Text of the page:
If you have equity in your home, it could prove advantageous to get a cash-out refinance to cover any debt. However, this could have an impact on your taxes. In this article, we’ll provide a run down on how refinances work, and how you can use the cash-out refinance money as tax-deductible items.
How does a cash-out refinance work and how does it relate to my taxes?
A cash-out refinance is essentially a way to refinance your mortgage, and borrow money at the same time. When you’re closing on the refinance, you’ll receive a check, and that will be the balance owed on your new mortgage (plus any closing costs from the loan). The IRS looks at refinances differently compared to when you took out your first mortgage, because it shows you’re trying to restructure your debt. This means that any deductions and credits you claim with refinances are less complex than when the original loan was taken out. Under new tax law, insurance payments aren’t considered tax deductible, however some new rules apply particularly to refinances. For example, you can’t deduct the cost of any discount points that were paid at closing the year you received your new loan. However, you have the option to deduct them over the course of your new loan.
How could tax laws affect my cash-out refinance?
When you receive that difference in cash from your lender, you can use the money from a cash-out refinance in a few ways. Some choose to do it to consolidate debt, while others might use it for home improvements. For example, say you have $50,000 left on your mortgage loan, and you want to do $10,000 for repairs Your lender might offer a new loan worth $60,000 at 3% APR. Once you take the refinance, your lender will give you $10,000 in cash shortly after closing. You’ll then pay back your new mortgage loan over time, just as you would your previous loan.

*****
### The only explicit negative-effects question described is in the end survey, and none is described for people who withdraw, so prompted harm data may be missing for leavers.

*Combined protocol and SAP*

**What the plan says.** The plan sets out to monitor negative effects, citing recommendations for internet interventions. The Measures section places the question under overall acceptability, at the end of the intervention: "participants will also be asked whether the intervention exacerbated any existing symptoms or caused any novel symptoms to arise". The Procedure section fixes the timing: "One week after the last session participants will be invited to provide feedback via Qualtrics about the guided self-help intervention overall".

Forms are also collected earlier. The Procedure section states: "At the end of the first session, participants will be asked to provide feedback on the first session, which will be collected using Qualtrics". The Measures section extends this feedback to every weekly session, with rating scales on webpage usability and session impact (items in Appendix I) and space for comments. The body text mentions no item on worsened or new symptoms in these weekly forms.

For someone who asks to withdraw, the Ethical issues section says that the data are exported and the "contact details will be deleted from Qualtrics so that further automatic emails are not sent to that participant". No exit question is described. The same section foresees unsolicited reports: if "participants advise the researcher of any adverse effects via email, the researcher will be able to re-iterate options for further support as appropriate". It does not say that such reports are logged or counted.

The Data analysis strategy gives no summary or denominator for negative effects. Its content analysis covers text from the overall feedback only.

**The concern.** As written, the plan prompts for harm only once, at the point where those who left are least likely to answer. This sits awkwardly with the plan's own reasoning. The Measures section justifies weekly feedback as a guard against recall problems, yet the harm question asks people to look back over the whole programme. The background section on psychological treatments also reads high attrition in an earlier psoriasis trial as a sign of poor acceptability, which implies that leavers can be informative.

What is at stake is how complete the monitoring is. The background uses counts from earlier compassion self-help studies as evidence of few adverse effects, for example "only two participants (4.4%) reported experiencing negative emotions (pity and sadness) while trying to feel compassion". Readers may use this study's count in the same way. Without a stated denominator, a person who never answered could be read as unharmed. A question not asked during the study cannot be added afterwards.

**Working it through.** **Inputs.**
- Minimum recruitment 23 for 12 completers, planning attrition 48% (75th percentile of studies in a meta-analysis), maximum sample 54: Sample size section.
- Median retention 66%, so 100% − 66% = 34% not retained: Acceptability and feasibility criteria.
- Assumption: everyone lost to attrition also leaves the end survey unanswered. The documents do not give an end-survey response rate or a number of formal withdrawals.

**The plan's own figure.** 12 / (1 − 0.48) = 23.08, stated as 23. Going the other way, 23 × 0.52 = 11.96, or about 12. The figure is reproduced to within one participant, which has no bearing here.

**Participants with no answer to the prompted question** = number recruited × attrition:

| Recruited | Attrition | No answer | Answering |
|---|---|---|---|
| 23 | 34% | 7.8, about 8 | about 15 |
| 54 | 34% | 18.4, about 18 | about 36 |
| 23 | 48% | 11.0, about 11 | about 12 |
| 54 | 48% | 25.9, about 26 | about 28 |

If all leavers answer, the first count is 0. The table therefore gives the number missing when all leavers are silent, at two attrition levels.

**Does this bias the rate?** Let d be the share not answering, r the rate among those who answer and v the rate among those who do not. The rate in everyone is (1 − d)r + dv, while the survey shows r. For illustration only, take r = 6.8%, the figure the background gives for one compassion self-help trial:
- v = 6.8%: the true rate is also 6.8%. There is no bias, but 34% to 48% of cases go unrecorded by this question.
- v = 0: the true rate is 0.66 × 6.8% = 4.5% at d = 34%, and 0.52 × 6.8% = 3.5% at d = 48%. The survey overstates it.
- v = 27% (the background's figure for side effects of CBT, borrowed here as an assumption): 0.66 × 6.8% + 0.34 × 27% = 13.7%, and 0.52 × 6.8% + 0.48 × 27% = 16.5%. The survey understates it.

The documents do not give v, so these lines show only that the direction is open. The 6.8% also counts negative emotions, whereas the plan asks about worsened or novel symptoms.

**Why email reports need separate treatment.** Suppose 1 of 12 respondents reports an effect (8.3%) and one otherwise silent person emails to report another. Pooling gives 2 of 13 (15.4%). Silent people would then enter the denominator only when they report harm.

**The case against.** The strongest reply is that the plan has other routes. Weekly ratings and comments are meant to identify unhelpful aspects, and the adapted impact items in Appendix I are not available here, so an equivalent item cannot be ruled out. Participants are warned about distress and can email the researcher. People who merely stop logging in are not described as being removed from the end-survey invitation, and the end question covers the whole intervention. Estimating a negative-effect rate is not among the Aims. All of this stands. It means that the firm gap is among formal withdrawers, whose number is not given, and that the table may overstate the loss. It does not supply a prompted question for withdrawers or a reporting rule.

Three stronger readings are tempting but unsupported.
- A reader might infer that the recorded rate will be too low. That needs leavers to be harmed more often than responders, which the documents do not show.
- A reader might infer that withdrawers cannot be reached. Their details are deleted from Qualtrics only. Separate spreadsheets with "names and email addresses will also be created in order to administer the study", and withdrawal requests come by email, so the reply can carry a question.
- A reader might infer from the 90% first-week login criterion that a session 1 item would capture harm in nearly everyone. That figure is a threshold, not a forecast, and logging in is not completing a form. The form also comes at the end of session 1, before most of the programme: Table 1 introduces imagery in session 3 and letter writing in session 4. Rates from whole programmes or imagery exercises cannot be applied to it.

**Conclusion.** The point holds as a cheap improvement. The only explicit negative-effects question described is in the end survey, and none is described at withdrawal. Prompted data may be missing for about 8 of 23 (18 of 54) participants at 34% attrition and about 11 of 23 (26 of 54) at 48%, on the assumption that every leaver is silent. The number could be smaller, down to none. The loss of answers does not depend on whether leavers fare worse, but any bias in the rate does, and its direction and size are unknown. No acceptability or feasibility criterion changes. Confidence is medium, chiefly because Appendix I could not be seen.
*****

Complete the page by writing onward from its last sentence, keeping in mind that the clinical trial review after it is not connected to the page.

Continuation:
Taking a cash-out refinance leads homeowners wondering if they need to report is as income when it comes time to filing their taxes. It’s important to note that the cash received isn’t “free money.” It’s still considered a form of debt, and you’ll pay interest over time. In short, the IRS doesn’t view this money as income, but as an additional loan. So don’t file that cash as income on your taxes!
Because this exchange is lenient, there are rules for how the money can be used. It must be used for home improvement if you’re looking to deduct your interest.
How can I use my cash-out refinance so it’s tax deductible?
As stated previously, there are rules associated with how you can use the cash in order for it to be considered tax deductible. Here are a few ways you can use it:
- Capital home improvements
- Adding a home office
- Rental property improvements
Sometimes a mortgage lender will give you an option to buy discount points, which allow you to pay money upfront in an effort to “buy down” your interest rate. However, the cost must be dispersed over the course of the loan, not deducted as the full amount the year you refinance.
We hope this insight can provide a bit more clarity on this year’s taxes. If you need further assistance understanding how cash-out refinances work, Ken Venick is here to help! Don’t hesitate to contact us today.